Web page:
Outputs False for Nice, and True for Naughty.

# Zsh, 37 bytes

repeat $#1 {<*~*n$2i$2c$2e*;2+=?;}>$1 Attempt This Online! Outputs via exit code: 0 for naughty, 1 for nice. Requires options extendedglob errexit globsubst. Explanation: • >$1: create a file named {input}

• repeat $#1: do {length of input} times: • <*~: search for a file not matching: • *n$2i$2c$2e*: construct a pattern using the variable $2 • over the course of the loop, this makes *nice* *n?i?c?e* *n??i??c??e* etc. • * matches anything; ? matches any single character. These patterns match all possible "nice" strings • errexit: if there was no non-matching file (i.e., *n$2i$2c$2e* did match), then exit the program with code 1
• append ? to the variable $2 (which starts out empty) to construct the new level of pattern • I used a numbered variable $2 rather than a named variable because it can be placed directly adjacent to a letter (like $2i) • globsubst is needed so that $2 can be treated as a pattern, not a literal string

• extendedglob is needed to enable the ~ pattern negation syntax

Combining errexit with pattern negation basically does a De Morgan's Law transformation on the whole program, matching any of the constructed patterns.

# Ruby, 56 ... 51 bytes

->s{(0..s.sum).any?{|x|s[/#{%w(n i c e)*(?.*x)}/]}}


Try it online!

# Factor + math.unicode, 75 74 bytes

[ all-subseqs [ dup length 4 / ⌈ group flip first "nice">array = ] ∃ ]


Try it online!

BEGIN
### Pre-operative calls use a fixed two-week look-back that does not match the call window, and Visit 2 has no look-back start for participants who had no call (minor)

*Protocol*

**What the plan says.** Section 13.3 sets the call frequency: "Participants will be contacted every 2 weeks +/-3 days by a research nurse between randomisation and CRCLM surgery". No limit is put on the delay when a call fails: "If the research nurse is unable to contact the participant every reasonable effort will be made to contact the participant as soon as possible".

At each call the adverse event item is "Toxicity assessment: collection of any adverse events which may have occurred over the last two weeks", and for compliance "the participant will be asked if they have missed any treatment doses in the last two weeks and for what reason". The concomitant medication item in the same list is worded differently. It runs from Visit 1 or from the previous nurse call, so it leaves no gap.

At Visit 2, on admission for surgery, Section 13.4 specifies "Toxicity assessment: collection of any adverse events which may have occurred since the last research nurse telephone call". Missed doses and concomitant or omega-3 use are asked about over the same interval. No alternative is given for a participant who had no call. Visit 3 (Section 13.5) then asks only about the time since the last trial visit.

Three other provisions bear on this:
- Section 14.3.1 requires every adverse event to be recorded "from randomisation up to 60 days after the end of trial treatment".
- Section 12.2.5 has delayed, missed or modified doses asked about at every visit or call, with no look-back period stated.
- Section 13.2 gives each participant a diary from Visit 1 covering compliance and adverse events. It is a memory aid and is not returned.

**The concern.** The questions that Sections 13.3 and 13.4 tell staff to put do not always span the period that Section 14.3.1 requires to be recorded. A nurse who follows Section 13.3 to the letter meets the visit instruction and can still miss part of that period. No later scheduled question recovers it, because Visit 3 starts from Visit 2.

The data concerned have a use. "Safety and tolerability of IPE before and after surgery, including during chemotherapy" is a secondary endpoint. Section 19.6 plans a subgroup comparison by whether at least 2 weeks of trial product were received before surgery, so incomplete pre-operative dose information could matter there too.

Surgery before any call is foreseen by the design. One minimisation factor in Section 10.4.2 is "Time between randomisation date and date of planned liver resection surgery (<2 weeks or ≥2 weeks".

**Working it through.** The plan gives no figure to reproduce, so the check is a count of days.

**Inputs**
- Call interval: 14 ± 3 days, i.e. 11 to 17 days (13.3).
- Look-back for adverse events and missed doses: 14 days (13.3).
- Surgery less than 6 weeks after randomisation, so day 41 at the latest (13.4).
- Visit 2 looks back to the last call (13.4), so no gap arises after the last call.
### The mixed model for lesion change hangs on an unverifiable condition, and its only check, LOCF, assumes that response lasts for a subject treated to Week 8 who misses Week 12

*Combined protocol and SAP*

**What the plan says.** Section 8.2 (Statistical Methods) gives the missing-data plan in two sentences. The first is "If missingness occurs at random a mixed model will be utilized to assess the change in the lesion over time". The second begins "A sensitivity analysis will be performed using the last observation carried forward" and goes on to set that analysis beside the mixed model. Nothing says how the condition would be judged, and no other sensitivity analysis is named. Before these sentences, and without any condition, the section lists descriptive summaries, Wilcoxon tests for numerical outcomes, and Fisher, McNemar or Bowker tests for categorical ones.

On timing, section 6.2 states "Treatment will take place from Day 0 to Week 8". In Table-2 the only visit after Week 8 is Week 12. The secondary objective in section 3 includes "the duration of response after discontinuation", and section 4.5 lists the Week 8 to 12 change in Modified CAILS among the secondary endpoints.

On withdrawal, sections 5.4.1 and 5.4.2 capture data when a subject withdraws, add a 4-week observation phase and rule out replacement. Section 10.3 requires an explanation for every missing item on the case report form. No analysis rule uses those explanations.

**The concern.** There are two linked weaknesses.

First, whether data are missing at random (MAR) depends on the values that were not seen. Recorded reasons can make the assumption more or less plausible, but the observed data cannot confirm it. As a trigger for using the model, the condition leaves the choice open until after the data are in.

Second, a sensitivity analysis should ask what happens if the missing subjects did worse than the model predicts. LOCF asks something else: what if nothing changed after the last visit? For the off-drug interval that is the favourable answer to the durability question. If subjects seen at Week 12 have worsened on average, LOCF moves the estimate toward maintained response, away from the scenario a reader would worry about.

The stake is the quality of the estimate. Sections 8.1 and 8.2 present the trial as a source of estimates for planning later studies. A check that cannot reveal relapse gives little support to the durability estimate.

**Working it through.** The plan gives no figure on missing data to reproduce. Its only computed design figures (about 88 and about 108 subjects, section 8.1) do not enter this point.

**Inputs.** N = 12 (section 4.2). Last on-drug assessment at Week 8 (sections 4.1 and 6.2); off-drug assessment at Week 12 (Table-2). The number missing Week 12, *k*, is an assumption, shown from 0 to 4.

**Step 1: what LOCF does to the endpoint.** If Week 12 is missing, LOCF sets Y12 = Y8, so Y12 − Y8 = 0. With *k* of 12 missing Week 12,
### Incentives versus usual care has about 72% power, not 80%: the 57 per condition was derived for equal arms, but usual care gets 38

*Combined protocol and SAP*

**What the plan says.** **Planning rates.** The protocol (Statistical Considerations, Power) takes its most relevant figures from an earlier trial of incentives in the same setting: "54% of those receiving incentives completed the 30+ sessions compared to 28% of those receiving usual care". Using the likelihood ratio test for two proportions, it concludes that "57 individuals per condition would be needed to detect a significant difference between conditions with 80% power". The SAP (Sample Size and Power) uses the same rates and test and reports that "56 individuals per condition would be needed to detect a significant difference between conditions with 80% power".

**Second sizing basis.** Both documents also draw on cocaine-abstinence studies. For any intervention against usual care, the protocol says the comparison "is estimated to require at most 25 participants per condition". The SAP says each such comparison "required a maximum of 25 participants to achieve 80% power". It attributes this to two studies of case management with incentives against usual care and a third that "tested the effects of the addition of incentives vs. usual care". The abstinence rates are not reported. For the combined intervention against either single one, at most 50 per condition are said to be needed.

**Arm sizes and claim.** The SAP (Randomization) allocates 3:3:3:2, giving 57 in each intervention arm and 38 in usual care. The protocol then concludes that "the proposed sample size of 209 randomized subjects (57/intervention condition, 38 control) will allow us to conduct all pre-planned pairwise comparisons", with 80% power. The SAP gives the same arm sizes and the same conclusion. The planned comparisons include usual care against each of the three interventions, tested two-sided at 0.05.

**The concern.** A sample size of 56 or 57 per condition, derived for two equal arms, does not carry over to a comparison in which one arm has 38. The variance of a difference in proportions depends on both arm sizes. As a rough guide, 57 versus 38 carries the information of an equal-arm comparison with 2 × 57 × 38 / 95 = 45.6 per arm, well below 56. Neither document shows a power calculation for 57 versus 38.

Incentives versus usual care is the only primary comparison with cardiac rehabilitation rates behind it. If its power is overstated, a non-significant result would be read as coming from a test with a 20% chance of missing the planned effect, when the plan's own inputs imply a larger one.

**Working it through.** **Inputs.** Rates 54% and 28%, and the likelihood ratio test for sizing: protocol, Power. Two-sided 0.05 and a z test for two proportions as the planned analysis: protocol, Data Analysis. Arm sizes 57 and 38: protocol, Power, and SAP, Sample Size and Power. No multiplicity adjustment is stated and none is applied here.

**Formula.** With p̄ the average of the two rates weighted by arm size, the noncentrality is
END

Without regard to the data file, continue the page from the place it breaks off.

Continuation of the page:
all-subseqs [ ... ] ∃      ! Is there any subsequence in the input that...
dup length 4 / ⌈ group     ! ...when divided into quarters, with last quarter cut off...
flip first "nice">array =  ! ...the first column of these parts is equal to "nice"?


for($i=-1;$argn[++$i];)preg_match("~n.{{$i}}i.{{$i}}c.{{$i}}e~",$argn)?die(A):0;  Try it online! Port of Arnauld's answer, terminates with a truthy A if nice, or a falsy empty string if naughty. Note: one of the input lines has to be a falsy one if you want to see the test cases, as the program terminates if truthy (for the same reason the die in the test cases is changed to a print) # R, 78 bytes Or R>=4.1, 71 bytes by replacing the word function with \. function(s){for(i in 0:nchar(s))F=F|grepl(gsub("x",i,"n.{x}i.{x}c.{x}e"),s);F}  Try it online! # ayr, 29 bytes Thanks to this great answer for the method! I've never been very good at algorithms, so this was a great help. v./'nice'E.&:,]#\:#$@1"i:&~&#


Try it!

Glad I saw this challenge, I have only just implemented E., nice to see it's already coming in handy!

# Explained

i:&~&# List of identity matrices of increasing size, up to the length of the string

#$@1" For each of these matrices, extend it to match the size of the string ]#\: Then filter the string using each row of the identity matrices as a boolean mask. 'nice'E.&:, Flatten this to a single string, find matches of the string nice v./ Or reduce. Is there a match? # Julia 1.0, 65 bytes !x=any(i->x>replace(x,Regex(join("nice",".{$i}"))=>1),keys(x).-1)


Try it online!

# SnakeEx, 30 bytes

m:n{s<>}i{s<>}c{s<>}e
s{P0}:.*


Matches (at least once) for truthy; doesn't match for falsey.

Try it here! No permalinks, so you'll need to enter the input and code yourself. (FYI: Newlines in the text boxes display correctly in Chrome but not in Firefox.) You can run all of the test cases at the same time; the program will find one match for each truthy case.

### Explanation

s{P0}:.*
s    :    Define snake s as
.*  Match any run of 0 or more characters
{  }     With these parameters:
P        After matching, move the location pointer to the end of the match
0       All matches of s are in group 0, meaning they must have the same length

m:n{s<>}i{s<>}c{s<>}e
m:                     Define main snake m as
Start out moving rightward (implicit)
n                    Match "n"
{s  }               Match snake s
<>                in the same direction (rightward)
i{s<>}         Match "i" followed by snake s again
c{s<>}   Match "c" followed by snake s again
e  Match "e"


# PowerShell, 53 bytes